Wednesday, March 31, 2010

Cute Sleeping Cats: Videos

"Sleeping Cat"

annie85v, YouTube (February 23, 2008)
video, 0:30

"How cute!!!!!! awwwww"

I grew up with cats of the 'house' variety. My household is catless, though - my wife and some of the kids are sensitive to pet dander: which can be an issue with the most fastidious cat.

So it's fun to go to YouTube now and again and get a look at the life and times of felis domesticus.

That's a not-all-that-uncommon way for a cat to wake up, by the way.

More, there's always more.

"Cat Meowing In Its Sleep

Dweiu, YouTube (December 16, 2008)
video, 0:28

"Cat making funny noices when someone sneezes.

"For all who thinks this is animal cruelty:

"I would never hurt my cats. And this was just a phase when he was a kitten and cat doesn't anymore do this :) Sorry if someone got offended by this video. "

That "animal cruelty" disclaimer didn't come out of nowhere. There's a small (I trust) but vocal and terribly earnest contingent who seem convinced that everybody else abuses animals. All the time. By forcing dogs to fetch sticks, stroking cats - you get the idea.

That sort of thing can make discussions of real animal cruelty a bit difficult, sometimes. Which is another topic.

Me? I must be some sort of monster, by the earnest ones' standards: I think that nattering cat is cute.

Lemming Tracks: Home Schooling isn't What You May Think


The Lemming went on a rant in this post. Not only that, but you'll find it just simply crawling with Catholic cooties. If you like your assumptions conventional, and aren't particularly partial to reality checks, I suggest you avoid this post and check back in about an hour.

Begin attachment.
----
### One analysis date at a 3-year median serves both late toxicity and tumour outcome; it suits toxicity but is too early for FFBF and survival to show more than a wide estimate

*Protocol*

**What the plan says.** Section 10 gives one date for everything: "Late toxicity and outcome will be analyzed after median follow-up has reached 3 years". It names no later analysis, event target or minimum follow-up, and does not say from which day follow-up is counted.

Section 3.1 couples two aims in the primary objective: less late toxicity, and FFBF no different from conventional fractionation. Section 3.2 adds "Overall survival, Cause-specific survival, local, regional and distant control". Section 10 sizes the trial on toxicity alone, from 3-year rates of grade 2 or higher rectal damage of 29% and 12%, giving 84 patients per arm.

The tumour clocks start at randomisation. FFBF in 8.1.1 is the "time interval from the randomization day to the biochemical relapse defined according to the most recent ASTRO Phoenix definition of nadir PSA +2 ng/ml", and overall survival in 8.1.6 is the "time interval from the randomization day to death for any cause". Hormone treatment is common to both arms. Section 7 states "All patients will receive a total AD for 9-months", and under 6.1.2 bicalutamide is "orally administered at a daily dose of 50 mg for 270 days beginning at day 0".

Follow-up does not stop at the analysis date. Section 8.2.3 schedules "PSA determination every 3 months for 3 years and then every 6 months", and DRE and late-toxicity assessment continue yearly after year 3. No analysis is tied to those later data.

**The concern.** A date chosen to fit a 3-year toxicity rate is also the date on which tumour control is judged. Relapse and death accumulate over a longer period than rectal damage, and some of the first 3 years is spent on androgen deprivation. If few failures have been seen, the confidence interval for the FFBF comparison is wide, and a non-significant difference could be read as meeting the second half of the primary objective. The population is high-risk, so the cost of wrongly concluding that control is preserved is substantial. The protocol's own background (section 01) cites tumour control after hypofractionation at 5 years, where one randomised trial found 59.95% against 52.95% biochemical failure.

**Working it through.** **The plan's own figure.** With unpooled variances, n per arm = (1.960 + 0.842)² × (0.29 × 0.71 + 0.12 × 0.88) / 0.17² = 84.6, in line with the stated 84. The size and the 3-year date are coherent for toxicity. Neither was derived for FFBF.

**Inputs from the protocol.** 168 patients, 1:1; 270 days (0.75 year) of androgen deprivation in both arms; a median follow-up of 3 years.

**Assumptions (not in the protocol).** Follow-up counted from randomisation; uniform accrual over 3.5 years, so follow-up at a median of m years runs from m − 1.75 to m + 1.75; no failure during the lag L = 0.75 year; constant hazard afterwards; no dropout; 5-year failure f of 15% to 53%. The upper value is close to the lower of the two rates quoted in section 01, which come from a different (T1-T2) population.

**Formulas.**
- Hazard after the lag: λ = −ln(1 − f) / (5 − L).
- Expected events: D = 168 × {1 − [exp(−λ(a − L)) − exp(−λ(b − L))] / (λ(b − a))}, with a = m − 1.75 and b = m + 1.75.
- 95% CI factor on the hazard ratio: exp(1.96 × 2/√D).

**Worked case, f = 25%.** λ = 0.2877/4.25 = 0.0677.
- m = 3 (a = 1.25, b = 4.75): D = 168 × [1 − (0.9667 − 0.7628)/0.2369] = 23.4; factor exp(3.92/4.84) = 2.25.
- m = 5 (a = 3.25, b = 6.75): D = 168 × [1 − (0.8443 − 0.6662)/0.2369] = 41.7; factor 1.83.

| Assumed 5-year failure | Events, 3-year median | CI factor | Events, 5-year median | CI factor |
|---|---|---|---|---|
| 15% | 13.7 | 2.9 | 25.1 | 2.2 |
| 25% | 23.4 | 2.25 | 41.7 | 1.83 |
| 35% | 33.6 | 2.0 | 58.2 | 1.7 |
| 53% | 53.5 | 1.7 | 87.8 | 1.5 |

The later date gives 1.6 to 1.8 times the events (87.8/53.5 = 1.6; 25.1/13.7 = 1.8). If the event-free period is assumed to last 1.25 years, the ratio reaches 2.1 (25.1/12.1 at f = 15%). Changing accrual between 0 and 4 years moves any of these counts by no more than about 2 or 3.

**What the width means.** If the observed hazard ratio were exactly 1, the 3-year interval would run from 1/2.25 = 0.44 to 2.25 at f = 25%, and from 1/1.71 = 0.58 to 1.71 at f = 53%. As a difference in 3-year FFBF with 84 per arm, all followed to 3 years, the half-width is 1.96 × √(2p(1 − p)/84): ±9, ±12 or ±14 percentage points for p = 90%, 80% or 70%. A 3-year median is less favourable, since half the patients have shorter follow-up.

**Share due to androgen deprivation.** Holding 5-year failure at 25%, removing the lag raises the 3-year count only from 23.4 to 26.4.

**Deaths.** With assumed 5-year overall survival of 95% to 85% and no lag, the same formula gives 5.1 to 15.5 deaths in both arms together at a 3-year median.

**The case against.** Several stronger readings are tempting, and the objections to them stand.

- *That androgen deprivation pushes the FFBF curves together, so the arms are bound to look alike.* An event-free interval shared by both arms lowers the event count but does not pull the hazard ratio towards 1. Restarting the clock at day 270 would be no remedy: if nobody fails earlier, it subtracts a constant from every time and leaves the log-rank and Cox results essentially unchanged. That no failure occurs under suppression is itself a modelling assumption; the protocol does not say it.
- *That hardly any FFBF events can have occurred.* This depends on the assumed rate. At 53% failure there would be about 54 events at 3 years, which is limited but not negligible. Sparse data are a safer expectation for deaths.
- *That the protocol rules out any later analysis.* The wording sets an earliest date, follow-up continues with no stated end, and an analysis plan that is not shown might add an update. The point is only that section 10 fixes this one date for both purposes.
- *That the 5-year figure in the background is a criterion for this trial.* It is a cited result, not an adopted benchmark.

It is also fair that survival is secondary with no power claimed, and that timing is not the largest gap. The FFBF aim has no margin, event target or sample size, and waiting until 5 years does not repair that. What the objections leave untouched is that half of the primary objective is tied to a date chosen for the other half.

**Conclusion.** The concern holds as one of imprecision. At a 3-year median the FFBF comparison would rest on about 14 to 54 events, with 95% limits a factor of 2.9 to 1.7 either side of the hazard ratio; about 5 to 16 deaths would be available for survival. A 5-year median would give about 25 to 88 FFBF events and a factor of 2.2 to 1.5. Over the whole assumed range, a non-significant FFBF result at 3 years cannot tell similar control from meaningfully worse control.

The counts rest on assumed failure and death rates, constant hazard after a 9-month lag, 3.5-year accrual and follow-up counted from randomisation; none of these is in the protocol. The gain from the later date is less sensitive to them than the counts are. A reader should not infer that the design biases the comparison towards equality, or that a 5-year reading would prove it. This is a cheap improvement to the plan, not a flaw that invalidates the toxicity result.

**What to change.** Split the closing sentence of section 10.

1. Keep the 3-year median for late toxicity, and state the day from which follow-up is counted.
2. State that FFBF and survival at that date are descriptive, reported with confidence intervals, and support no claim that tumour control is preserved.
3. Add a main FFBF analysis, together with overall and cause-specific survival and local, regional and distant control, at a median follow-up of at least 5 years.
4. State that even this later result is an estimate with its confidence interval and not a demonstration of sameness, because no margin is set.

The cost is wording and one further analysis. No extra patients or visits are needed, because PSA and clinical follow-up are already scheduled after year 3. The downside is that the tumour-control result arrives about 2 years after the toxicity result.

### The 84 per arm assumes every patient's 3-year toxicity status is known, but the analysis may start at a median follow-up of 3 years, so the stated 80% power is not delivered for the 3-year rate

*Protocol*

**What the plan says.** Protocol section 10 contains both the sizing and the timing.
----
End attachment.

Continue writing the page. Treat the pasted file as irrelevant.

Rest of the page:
The Lemming will try to find a photo of a cute rabbit or something for the next post
"Home Schooling, Religious and Moral Instruction, and American Culture"
A Catholic Citizen in America (March 6, 2010)

"I'm one of those home-schooling parents you hear about from time to time. Oddly enough, the ones I know aren't particularly outstanding for being poor, uneducated and easily led: and do not intentionally wallow in self-righteous ignorance.

"But what do I know? I'm one of those home-schooling parents you hear about.

"Sorry: That's about as close to a rant as I allow myself...."

That's a post from another one of my blogs. And yes: I'm one of those people. My kids were home schooled from grade seven through high school graduation.

One of them's about to graduate from a tech school and is going into commercial art, another graduated from Concordia with a music degree, a third is a writer and musician, and my son is pretty good at writing software and debugging computers. He's 13, so he may decide to go in another direction, which is also okay with me.

If he decides to be an auto mechanic, he'll make more money than I ever did.